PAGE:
A few weeks ago I found in my mailbox a strange box from Aisler I was a little bit surprised, as I didn't order anything from them since the last time, when I tried their service for the first time. The box contained another 3 PCBs of version 4.1, and a steel stencil for one side. A few days later another parcel arrived, with another 3 PCBs and a stencil for the other side. This would have been great, except at the moment I was already two versions further into the design, and the boards just added to the pile of the trash PCBs I will never use. Sigh.
So I wrote @Felix Plitzko an e-mail, explaining that I don't really have the time right now to try those boards, that they are wrong version anyways, and that they should not send me anything without asking. I never got any answer to that e-mail, but no further packages arrived, so I guess I am good. I also promised to look at those boards and stencils at some point in the future, just to see how the service improved. So let's look at them.
This is the back of the board, and the corresponding stencil. I have to admit that all the dense thin pads for the ISSI chip are exactly the same, and generally I can't see any problems with the solder mask or copper. The silkscreen is still a little low-res, but it's somehow much more readable. There outline of the ISSI chip is a bit broken on the silkscreen, but that might as well be a Fritzing bug — it has a lot.
You can also see that the drunk German who is cutting out those boards with a hatchet got over his hangover from Octoberfest, but is still not very precise. What's worse, each of the PCB has those leftover tabs different — which I will get back to in a moment.
As for the stencil, it looks correct at first, but if you look closely, there are three strange things. First, there are no pads for the USB socket. I suppose they got confused by all the vias I placed there for mechanical support, and skipped them. Second, there is no hole for the ISSI chip's heatsink. To be frank, I don't know if there is supposed to be one or not — I'm not familiar with stencil practice. Third strange thing is that there are holes in the stencil for the power switch's mounting holes. Am I supposed to put solder paste into them?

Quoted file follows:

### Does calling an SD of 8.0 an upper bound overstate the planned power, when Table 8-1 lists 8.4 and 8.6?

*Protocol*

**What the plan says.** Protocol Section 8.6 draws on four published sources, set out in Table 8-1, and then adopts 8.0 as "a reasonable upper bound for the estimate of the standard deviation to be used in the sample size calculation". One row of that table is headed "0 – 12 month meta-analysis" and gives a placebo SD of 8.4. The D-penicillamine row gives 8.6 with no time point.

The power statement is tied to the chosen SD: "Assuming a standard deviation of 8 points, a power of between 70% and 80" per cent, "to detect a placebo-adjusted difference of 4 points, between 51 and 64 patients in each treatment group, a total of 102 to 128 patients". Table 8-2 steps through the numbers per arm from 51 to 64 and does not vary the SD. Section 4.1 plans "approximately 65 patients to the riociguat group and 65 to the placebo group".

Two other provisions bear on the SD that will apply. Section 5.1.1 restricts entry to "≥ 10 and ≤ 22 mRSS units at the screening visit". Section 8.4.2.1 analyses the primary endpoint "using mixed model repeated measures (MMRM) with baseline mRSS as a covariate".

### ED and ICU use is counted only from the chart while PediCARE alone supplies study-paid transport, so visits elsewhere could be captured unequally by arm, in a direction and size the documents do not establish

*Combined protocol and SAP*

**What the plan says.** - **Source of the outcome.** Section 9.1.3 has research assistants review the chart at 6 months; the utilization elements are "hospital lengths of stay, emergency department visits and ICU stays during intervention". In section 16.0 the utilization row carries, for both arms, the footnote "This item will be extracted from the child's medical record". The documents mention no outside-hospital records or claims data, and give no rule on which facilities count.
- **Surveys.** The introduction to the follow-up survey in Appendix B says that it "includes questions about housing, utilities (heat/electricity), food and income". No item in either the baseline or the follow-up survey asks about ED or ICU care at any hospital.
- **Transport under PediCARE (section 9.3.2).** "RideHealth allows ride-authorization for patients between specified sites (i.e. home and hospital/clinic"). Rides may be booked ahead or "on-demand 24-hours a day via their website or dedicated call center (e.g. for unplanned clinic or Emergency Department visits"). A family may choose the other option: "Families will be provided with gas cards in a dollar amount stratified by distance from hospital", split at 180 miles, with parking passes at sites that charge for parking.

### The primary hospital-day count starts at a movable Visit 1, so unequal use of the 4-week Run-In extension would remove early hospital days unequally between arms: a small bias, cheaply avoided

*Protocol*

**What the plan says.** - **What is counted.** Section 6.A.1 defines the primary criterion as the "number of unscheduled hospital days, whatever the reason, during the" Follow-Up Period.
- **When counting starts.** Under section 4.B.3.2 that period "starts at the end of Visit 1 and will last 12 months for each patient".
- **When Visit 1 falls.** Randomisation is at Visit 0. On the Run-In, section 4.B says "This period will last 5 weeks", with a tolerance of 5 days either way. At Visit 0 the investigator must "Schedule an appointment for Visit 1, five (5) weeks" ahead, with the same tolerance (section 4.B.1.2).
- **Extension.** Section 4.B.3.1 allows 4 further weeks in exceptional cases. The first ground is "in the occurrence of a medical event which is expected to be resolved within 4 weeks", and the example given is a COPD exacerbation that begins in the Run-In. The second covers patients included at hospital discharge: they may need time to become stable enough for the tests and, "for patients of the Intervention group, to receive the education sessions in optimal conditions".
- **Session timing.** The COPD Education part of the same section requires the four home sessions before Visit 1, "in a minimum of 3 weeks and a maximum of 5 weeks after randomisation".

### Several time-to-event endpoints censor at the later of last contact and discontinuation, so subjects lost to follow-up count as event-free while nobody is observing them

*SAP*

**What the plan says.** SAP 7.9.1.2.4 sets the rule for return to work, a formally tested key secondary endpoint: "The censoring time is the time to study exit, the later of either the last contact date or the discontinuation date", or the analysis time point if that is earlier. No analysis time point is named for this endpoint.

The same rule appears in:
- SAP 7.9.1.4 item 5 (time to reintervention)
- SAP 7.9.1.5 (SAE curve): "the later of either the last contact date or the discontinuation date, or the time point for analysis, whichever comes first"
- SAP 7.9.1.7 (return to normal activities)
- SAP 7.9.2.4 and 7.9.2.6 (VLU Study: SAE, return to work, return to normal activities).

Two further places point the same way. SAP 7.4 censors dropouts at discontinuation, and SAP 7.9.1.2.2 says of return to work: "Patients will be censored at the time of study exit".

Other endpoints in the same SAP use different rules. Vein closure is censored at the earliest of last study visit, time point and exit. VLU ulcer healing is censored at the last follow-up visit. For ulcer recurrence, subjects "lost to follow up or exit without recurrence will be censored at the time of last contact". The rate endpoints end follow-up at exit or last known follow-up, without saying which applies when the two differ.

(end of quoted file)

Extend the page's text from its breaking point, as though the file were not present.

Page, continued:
Let's look at the other stencil:
This one is much simpler and less mysterious. There is only one problem here, which is the missing pad for the "up" button. Interestingly, no holes for the power switch this time, even though, being holes, they are present on both sides of the PCB. I guess it's enough to fill them with solder paste from one side.
Fine, so there are some mistakes in there. That happens, especially since I had no idea they are going to be making stencils out of my design, and so I didn't pay attention to take care of any details relevant to that. You would still think that they would put more care into checking their "demo" work.
So let's try and actually use a stencil. I never tried one before, so I was curious. I choose the top one, with the buttons, because that part of my design didn't change much and I wouldn't be wasting parts soldering an old version of the project. Also, buttons are easier to recover.
So first I had to somehow align the PCB with the stencil. On the movies I saw that you usually have your stencil taped by one side to something, then tape some stuff around your PCB to fix it in place in an aligned position. I couldn't get that to work, it was just too difficult to move the PCB under the template to align it. It would have been much easier if the template also had the mounting holes or something — but I guess then the solder paste would get into them.
Eventually I untaped the stencil, aligned the PCB by holding both in my hands, and taped some stuff around the PCB to the template to fix the position. Success.
Now try a second PCB, and... it doesn't fit. Because those hacked tabs are uneven, and give different spacing. So I would need to manually align every single PCB I wanted to use with this stencil, or find a different way of securing the PCBs in place (tape the stuff around it so as to avoid the tabs).
All in all, in summary:
- the boards are good quality, and even improved,
- the board outline still has leftovers from the tabs they added for panelization, but you can't just remove them with sharp knife as you can with every other PCB fab, because they don't have the holes,
- those tabs are uneven and make it difficult to align the boards with the stencils,
- the stencils have a number of mistakes on them.
I will most likely use Aisler again, especially if I have a project where I don't much care about the board outline.